Governors Join Hands Urging Washington to Push Wind
An assembly of 29 governors is urging Washington to enact Federal legislation that would mandate electric companies to obtain a minimum of 10 percent of the power they provide through renewable energy within two years. The proposal, allegedly designed to stimulate job creation as well as climate reform, was presented today by letters to the White House and to Congress from the Governors’ Wind Energy Coalition.
“Right now, this is about jobs,” said Rhode Island Gov. Donald Carcieri (R).
“We don’t want these things to get caught up in the broader debate and discussion [i.e. global warming] that will only slow us down,” added Iowa Gov. Chet Culver (D), chairman of the bipartisan Coalition, which includes the governors of 29 states.
With national attention focused on health reform proposals, the group is concerned that the Federal government has become sidetracked from the agenda of getting Americans back to work.
“Congressional action on the energy bill seems to have stalled,” said Carcieri in a statement. “It is our hope that these recommendations — and the national bipartisan consensus they represent — will advance the energy deliberations now under way in Congress.”
Other recommendations by the governors include:
- Developing new interstate electric transmission system infrastructure to facilitate access to these resources nationwide.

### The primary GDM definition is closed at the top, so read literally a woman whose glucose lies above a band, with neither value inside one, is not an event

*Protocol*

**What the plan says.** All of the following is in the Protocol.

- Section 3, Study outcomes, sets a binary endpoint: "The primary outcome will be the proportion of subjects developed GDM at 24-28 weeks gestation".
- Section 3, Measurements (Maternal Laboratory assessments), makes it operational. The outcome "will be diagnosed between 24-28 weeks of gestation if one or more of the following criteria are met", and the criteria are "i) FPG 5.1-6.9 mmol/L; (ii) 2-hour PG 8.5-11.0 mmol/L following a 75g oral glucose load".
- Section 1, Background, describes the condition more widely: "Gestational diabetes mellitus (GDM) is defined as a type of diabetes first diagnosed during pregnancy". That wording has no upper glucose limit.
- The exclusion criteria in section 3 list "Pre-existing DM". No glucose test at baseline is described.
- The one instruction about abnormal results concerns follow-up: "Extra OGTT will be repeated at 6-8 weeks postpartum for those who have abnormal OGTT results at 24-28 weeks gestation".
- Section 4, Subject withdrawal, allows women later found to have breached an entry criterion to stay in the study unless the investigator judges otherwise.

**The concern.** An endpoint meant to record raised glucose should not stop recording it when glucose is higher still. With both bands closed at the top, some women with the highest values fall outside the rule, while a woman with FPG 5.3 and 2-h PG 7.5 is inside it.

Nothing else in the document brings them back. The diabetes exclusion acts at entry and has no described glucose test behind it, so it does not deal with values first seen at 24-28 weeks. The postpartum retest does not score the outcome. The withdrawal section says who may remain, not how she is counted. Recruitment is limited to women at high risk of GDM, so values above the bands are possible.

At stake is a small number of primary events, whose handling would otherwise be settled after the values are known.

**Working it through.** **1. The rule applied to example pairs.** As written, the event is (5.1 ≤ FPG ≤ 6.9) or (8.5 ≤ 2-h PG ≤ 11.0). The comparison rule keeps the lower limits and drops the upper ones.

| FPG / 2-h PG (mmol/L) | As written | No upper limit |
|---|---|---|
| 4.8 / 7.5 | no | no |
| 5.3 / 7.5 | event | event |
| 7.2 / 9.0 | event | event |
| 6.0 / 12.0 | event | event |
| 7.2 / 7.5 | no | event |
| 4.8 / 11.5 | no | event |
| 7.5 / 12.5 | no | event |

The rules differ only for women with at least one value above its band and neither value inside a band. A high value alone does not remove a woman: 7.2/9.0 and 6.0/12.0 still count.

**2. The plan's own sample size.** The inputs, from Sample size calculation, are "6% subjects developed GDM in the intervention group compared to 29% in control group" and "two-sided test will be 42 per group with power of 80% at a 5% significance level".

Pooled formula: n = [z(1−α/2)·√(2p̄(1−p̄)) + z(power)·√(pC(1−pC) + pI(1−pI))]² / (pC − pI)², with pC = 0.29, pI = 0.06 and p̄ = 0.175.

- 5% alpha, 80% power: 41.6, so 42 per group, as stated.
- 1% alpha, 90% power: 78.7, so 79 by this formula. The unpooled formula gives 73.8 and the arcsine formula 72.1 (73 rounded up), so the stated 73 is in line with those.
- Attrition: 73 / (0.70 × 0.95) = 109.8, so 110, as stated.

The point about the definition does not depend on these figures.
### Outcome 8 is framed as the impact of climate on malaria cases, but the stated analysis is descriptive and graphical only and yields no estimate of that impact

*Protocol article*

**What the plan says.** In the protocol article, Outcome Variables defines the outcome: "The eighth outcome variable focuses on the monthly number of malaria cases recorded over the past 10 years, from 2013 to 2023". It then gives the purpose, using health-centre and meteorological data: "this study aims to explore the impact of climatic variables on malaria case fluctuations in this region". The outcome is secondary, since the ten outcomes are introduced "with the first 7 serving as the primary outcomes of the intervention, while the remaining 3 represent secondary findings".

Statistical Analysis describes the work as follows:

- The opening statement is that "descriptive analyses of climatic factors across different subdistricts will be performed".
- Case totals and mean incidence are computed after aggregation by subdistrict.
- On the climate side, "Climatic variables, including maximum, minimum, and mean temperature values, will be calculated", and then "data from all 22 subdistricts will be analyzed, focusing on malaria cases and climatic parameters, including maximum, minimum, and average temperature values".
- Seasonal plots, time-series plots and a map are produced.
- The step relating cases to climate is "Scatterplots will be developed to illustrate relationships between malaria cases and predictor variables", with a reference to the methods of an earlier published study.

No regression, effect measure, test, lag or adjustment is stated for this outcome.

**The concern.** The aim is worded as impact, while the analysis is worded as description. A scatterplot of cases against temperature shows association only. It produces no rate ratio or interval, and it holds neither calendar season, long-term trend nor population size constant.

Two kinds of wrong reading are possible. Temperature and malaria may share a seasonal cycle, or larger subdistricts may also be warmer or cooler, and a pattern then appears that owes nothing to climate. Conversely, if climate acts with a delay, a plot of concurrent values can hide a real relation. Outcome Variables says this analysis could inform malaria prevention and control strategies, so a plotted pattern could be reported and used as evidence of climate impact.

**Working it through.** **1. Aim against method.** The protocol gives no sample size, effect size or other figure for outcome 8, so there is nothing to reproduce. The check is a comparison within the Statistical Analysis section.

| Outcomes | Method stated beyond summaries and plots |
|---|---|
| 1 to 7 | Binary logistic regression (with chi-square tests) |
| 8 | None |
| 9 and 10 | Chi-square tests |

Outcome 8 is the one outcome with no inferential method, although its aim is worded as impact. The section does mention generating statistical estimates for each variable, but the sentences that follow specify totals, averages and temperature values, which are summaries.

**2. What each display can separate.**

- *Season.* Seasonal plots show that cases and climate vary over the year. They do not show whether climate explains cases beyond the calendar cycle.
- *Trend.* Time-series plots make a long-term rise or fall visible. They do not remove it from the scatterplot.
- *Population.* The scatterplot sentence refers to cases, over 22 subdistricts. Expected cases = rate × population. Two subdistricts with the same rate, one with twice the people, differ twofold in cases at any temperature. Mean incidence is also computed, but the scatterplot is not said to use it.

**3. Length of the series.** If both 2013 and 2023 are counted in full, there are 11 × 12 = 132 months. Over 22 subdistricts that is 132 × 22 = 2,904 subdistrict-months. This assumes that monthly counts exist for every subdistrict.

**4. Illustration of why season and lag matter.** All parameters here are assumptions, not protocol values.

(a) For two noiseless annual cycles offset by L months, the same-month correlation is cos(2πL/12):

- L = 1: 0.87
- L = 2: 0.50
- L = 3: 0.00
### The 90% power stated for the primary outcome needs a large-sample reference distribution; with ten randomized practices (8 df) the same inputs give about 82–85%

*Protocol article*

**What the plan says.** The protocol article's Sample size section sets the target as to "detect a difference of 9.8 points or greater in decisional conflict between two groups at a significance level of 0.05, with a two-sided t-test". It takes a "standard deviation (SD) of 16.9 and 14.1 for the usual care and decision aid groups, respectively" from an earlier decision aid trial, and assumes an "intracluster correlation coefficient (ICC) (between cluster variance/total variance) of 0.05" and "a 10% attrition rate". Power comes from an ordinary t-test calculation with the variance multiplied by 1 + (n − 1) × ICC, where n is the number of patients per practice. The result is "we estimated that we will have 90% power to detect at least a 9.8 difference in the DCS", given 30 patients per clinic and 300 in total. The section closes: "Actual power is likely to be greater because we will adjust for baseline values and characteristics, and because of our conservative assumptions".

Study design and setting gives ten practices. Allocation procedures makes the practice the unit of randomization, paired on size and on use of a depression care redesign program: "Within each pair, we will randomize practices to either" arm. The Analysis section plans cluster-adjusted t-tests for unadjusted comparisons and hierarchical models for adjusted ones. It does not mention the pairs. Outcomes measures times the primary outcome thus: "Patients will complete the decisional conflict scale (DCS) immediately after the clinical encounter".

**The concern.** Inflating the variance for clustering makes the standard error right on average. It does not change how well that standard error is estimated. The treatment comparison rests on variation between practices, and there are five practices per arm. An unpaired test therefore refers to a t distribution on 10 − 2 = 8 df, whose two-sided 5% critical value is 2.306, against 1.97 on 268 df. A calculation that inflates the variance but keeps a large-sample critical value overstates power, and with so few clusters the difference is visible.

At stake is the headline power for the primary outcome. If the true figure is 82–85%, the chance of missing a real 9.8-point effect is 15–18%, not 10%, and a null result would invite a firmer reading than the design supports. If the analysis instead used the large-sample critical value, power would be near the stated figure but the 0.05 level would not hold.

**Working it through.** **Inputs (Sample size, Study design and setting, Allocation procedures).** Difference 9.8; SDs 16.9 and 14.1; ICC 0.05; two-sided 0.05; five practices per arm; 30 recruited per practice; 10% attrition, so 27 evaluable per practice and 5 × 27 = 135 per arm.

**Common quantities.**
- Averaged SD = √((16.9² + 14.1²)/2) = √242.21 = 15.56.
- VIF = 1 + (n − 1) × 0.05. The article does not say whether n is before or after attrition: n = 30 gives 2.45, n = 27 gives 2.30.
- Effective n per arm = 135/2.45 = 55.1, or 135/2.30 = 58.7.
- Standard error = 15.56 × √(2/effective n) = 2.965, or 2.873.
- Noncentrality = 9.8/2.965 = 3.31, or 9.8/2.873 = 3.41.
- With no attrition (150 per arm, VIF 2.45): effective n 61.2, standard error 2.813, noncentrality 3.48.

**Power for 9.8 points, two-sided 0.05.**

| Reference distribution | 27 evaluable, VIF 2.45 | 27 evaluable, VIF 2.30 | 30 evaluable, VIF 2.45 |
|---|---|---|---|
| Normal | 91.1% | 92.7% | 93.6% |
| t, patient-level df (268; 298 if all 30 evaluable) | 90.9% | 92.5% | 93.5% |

- Greater federal support for coastal and off-shore wind farms; and
- Extending the Treasury Department’s financing program that offers cash up front instead of the Investment Tax Credit, as well as a renewable energy production tax credit.
“People want more renewable energy. Congress can’t ask for a clearer signal for what works politically than what’s working at the state level.” says Reid Detchon, executive director of the Energy Future Coalition, told the Christian Science Monitor. ”These governors coming forward like this is just one more indicator of public sentiment in favor of stronger requirements for renewable energy.”
Congress does not unanimously subscribe to the notion that the Coalition’s mandate presents realistic objectives. Indeed, Culver has not convinced his own State’s senior senator that the mandate can be reached by 2012.
While Iowan Senator Chuck Grassley (R) claims to have supported renewable energy portfolios in the past, he believes the Coalition has bitten off more than can be chewed. “Probably not ten-percent by 2012,” Grassley says, “I don’t think that that’s possible but I surely think 15% by 2020 is possible.”